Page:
JVC's current run of innovative and highly specified VHS-C camcorders continues with the GR-AX75, an upgrade of the AX55 palmcorder which was voted the Video Camera Best Buy of 1993 (under 800). Sadly the AX75 won't qualify for that particular price category in the 1994 awards, it costs 850, but the features list has lengthened significantly and in addition to the AX55's very useful random assemble edit system, six-mode program AE system, built-in video light and 10x zoom it now has:

* 20x digital zoom

* gyrosensor controlled digital image stabiliser

* electronic fog filter

* semi-automatic manual exposure control

* insert edit

* audio dub

* animation/time-lapse facilities


Some of those features deserve an explanation. Audio dub, insert edit and the self/interval timers were all available on the AX55 but could only be accessed via an optional remote control, costing 52; they're included as standard on the AX75, we've been griping about that particular JVC trick for years so this apparent change of heart is good news indeed. The semi-automatic manual exposure control sounds like a contradiction in terms but it works like this. Instead of a manual iris, the designers have developed a system whereby the iris is fixed when the manual override is engaged, and the user controls the range of the auto-iris system. It all sounds a bit odd; we'll have a full report for you shortly, when we've had a chance to fully evaluate it for ourselves.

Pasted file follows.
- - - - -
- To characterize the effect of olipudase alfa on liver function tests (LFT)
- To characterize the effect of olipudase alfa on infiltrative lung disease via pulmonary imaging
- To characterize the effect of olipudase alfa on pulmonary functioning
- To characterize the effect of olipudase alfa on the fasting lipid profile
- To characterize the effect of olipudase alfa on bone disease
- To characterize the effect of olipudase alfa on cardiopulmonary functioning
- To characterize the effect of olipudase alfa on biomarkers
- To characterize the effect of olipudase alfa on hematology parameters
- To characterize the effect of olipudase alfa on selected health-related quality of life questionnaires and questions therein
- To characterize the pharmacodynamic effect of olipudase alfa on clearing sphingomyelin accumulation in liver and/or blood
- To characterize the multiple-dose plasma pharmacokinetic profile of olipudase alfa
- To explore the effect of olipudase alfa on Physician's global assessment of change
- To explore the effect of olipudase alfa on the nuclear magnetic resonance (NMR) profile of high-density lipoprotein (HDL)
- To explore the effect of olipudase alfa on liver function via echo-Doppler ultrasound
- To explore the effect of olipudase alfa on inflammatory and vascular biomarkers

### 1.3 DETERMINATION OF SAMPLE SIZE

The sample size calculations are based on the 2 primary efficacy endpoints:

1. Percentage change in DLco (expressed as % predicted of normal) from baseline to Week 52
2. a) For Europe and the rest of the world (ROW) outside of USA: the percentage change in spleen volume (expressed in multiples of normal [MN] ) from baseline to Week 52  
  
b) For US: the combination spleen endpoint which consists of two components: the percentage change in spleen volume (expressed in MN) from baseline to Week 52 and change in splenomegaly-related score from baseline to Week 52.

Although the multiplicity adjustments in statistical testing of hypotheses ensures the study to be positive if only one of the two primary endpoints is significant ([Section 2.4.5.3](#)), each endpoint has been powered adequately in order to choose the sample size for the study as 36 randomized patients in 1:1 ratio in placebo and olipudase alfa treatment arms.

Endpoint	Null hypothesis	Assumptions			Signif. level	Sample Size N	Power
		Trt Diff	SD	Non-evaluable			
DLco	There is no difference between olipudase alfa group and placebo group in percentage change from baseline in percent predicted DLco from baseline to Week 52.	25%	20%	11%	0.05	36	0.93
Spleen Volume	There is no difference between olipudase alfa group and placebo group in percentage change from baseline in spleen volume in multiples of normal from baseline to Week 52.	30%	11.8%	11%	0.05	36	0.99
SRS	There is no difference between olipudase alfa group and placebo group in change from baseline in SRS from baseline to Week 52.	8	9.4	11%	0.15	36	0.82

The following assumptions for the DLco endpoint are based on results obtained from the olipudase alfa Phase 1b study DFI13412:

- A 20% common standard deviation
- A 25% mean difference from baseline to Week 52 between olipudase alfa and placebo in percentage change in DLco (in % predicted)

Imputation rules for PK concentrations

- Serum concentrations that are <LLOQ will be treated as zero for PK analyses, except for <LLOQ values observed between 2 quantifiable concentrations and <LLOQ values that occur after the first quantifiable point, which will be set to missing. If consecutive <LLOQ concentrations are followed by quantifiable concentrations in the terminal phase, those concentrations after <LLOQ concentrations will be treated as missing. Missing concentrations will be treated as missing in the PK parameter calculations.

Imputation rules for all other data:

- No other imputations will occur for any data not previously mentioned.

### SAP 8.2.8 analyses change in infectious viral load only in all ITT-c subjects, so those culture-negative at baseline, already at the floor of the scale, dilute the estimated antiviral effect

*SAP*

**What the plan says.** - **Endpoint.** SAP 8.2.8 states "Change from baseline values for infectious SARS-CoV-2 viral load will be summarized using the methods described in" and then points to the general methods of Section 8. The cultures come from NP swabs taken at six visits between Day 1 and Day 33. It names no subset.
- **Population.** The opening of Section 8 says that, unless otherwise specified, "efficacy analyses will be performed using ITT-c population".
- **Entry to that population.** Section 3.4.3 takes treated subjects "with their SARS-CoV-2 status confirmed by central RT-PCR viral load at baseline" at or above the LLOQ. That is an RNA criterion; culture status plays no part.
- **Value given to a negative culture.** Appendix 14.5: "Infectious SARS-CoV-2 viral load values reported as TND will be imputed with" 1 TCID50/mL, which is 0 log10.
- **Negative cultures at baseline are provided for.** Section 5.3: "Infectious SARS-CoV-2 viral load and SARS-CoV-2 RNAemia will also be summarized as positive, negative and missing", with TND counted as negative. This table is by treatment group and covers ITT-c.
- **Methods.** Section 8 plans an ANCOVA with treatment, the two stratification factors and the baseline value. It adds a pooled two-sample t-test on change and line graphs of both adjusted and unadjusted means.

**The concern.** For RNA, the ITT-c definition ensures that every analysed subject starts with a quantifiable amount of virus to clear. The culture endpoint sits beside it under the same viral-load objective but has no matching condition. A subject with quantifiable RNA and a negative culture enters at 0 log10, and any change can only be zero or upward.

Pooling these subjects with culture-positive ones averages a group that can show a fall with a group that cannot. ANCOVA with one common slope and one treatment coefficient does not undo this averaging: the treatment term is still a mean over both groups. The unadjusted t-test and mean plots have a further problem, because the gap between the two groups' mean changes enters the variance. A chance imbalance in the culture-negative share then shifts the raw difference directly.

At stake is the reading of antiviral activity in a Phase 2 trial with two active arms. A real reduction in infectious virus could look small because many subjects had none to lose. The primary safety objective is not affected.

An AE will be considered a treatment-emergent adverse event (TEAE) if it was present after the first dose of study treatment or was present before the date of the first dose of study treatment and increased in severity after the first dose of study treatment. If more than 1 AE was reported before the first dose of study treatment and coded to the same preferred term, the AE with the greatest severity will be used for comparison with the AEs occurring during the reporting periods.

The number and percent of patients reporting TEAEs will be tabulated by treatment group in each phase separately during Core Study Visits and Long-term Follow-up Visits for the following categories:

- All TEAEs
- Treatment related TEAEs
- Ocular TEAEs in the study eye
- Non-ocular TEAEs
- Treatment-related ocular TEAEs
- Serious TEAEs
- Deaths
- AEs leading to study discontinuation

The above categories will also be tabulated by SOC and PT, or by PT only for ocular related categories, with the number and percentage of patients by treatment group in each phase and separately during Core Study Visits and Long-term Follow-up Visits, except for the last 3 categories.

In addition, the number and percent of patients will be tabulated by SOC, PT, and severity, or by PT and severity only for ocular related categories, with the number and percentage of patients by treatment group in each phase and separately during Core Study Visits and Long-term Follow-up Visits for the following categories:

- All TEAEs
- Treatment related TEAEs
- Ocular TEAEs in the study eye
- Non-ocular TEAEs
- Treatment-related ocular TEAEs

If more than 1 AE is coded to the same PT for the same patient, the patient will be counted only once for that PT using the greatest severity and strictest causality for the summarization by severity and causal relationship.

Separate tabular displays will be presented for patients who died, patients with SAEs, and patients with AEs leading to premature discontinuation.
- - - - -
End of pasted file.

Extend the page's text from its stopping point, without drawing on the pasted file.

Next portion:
This is JVCs first foray into image stabilisers and they've come up with a hybrid system  using gyrosensors to detect movement, instead of the more usual picture field sampling technique. However, the image is processed digitally, to compensate for camera shake, so there is still a reduction in picture quality; precisely how much remains to be seen, and that's another thing we'll be looking at in our forthcoming review.


The other newcomer is the electronic fog filter; this gives the picture a soft, misty look. It joins the other creative effects, which include cinema mode, fade to black, monotone recording and self timer. Altogether a very interesting-sounding package so look out for that review in the next month or so.



R.Maybury 1993, 1910